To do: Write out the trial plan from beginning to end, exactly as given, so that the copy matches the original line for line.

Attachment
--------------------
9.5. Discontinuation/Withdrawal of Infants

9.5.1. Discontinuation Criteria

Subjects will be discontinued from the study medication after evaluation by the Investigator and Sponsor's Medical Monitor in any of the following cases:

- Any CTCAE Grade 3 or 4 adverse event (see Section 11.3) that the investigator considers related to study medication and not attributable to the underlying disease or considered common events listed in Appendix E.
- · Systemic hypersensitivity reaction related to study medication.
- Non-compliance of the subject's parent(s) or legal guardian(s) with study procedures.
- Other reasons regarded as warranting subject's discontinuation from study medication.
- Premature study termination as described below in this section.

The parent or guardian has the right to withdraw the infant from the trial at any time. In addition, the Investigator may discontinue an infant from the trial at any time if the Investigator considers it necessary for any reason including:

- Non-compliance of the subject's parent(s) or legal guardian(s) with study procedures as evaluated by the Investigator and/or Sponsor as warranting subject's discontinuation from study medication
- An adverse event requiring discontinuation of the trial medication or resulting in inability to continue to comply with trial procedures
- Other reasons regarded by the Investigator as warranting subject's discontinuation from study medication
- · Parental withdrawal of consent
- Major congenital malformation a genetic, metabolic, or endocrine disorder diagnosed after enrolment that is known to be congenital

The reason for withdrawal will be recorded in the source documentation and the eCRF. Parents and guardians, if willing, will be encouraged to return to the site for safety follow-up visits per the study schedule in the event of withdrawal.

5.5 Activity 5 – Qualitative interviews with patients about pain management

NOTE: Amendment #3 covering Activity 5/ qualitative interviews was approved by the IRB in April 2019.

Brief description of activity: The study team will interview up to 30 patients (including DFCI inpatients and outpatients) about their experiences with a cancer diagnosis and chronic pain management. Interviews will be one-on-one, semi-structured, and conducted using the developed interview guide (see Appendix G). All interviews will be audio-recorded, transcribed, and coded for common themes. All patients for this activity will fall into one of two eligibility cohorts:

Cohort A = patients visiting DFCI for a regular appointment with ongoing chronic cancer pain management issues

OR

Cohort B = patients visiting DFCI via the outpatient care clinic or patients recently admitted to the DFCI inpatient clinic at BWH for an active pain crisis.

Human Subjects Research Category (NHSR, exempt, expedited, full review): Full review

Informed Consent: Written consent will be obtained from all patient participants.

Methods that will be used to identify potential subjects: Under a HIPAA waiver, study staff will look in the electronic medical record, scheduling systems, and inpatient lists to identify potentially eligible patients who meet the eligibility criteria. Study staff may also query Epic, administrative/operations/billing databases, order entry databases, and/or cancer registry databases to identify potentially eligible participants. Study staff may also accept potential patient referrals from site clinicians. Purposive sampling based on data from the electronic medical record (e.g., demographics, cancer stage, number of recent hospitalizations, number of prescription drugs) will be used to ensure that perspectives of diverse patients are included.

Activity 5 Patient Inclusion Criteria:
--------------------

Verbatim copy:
9.5. Discontinuation/Withdrawal of Infants

9.5.1. Discontinuation Criteria

Subjects will be discontinued from the study medication after evaluation by the Investigator and Sponsor's Medical Monitor in any of the following cases:

- Any CTCAE Grade 3 or 4 adverse event (see Section 11.3) that the investigator considers related to study medication and not attributable to the underlying disease or considered common events listed in Appendix E.
- · Systemic hypersensitivity reaction related to study medication.
- Non-compliance of the subject's parent(s) or legal guardian(s) with study procedures.
- Other reasons regarded as warranting subject's discontinuation from study medication.
- Premature study termination as described below in this section.

The parent or guardian has the right to withdraw the infant from the trial at any time. In addition, the Investigator may discontinue an infant from the trial at any time if the Investigator considers it necessary for any reason including:

- Non-compliance of the subject's parent(s) or legal guardian(s) with study procedures as evaluated by the Investigator and/or Sponsor as warranting subject's discontinuation from study medication
- An adverse event requiring discontinuation of the trial medication or resulting in inability to continue to comply with trial procedures
- Other reasons regarded by the Investigator as warranting subject's discontinuation from study medication
- · Parental withdrawal of consent
- Major congenital malformation a genetic, metabolic, or endocrine disorder diagnosed after enrolment that is known to be congenital

The reason for withdrawal will be recorded in the source documentation and the eCRF. Parents and guardians, if willing, will be encouraged to return to the site for safety follow-up visits per the study schedule in the event of withdrawal.

5.5 Activity 5 – Qualitative interviews with patients about pain management

NOTE: Amendment #3 covering Activity 5/ qualitative interviews was approved by the IRB in April 2019.

Brief description of activity: The study team will interview up to 30 patients (including DFCI inpatients and outpatients) about their experiences with a cancer diagnosis and chronic pain management. Interviews will be one-on-one, semi-structured, and conducted using the developed interview guide (see Appendix G). All interviews will be audio-recorded, transcribed, and coded for common themes. All patients for this activity will fall into one of two eligibility cohorts:

Cohort A = patients visiting DFCI for a regular appointment with ongoing chronic cancer pain management issues

OR

Cohort B = patients visiting DFCI via the outpatient care clinic or patients recently admitted to the DFCI inpatient clinic at BWH for an active pain crisis.

Human Subjects Research Category (NHSR, exempt, expedited, full review): Full review

Informed Consent: Written consent will be obtained from all patient participants.

Methods that will be used to identify potential subjects: Under a HIPAA waiver, study staff will look in the electronic medical record, scheduling systems, and inpatient lists to identify potentially eligible patients who meet the eligibility criteria. Study staff may also query Epic, administrative/operations/billing databases, order entry databases, and/or cancer registry databases to identify potentially eligible participants. Study staff may also accept potential patient referrals from site clinicians. Purposive sampling based on data from the electronic medical record (e.g., demographics, cancer stage, number of recent hospitalizations, number of prescription drugs) will be used to ensure that perspectives of diverse patients are included.

Activity 5 Patient Inclusion Criteria: